Lifting the Ban on Numerals in Poetry


Distrust unsolicited advise.
~ Aesop

I recently finished reading 151 Charles Bukowski
poems, courtesy of PoemHunter.com. I refer to his
works as mini-episodes on the realities of life on the
outskirts. His writing is spare, biting, brilliantly
descriptive and plain-spoken — perpendicular layouts,
unadorned with needless pomp.

I noticed the liberal use of numerals in his poems
(E.g. Hot — 3,2,8,8, ½, 5,25). This method of usage
brought to mind an arm’s length acquaintance who,
after performing a full body of work MRI on a collection
of my poems, lectured me “numerals up to 100
are spelled out.” It was an absolute pronouncement
without caveats, as if the rule applied to all forms of
writing. And, of course, not true in actual practice.
The fallacious directive was unsolicited, evidently
given without this person having done any homework.

At the time the false guidance made me wonder
if this would-be adviser had experienced a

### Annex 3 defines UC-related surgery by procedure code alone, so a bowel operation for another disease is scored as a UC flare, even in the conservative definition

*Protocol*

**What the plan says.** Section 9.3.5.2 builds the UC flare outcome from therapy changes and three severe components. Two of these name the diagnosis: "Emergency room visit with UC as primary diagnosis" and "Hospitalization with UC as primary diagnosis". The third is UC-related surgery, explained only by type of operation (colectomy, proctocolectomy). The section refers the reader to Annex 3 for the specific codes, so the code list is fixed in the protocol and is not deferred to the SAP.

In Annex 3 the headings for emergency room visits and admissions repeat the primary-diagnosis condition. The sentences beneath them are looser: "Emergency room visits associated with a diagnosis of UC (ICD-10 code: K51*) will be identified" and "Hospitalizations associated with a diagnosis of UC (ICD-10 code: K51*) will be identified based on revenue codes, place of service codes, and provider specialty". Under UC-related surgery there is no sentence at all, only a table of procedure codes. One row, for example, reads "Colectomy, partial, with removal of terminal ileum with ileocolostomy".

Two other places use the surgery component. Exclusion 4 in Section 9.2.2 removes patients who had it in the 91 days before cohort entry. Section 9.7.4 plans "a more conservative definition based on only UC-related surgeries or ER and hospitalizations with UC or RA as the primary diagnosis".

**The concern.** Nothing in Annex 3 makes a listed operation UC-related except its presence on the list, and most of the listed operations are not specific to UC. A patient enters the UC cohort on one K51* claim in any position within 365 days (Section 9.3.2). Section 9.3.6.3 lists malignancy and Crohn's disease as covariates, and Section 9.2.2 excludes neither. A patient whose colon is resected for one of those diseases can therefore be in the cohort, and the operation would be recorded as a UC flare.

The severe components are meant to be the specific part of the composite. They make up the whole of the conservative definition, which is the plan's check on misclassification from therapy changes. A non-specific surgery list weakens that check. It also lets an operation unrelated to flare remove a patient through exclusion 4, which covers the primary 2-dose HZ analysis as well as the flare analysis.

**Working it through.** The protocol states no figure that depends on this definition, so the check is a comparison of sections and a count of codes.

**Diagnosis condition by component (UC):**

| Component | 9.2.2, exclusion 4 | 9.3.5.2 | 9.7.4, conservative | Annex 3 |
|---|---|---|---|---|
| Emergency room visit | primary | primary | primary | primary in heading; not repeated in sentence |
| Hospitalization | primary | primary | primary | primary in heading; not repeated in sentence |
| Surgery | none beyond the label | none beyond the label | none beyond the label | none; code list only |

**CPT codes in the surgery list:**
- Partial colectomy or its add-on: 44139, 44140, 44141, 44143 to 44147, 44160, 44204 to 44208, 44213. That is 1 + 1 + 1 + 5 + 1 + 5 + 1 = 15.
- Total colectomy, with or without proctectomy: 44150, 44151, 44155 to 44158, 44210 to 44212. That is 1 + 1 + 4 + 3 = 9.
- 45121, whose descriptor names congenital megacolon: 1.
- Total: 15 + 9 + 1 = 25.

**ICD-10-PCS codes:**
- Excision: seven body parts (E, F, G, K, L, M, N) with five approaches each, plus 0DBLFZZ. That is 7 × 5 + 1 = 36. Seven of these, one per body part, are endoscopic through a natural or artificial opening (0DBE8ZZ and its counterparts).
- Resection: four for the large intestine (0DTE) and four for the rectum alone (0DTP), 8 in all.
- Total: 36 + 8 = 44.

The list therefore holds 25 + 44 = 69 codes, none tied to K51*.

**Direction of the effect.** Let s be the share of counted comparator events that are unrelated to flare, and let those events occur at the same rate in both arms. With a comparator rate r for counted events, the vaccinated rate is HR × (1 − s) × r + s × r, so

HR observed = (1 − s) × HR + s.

frontal lobe misfire, may have been imbibing,
or didn’t think to open a poetry book. My unsought
advice, if inclined to offer it to this eager expert
would be, do a bit of reading before offering such
counsel. Set aside the style bible and read a mix of
poetry from different eras. Self-educate on the
real world treatment of numerals in poetry.
Launch the effort with Living in Numbers by
Claire Lee, or, Knowing You Might Some
Day Come by Alice Walker. Even a pinch of
research reveals most poets, avocational to
well-known, laureates to Pulitzer winners,
use numerals freely in their writing.

“Numerals up to 100 are spelled out.” One can
imagine the instructive language the rough-hewn
Bukowski might have invoked had some self-anointed
authority confronted him with such an off the mark admonition.

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A would be grammarian's folly.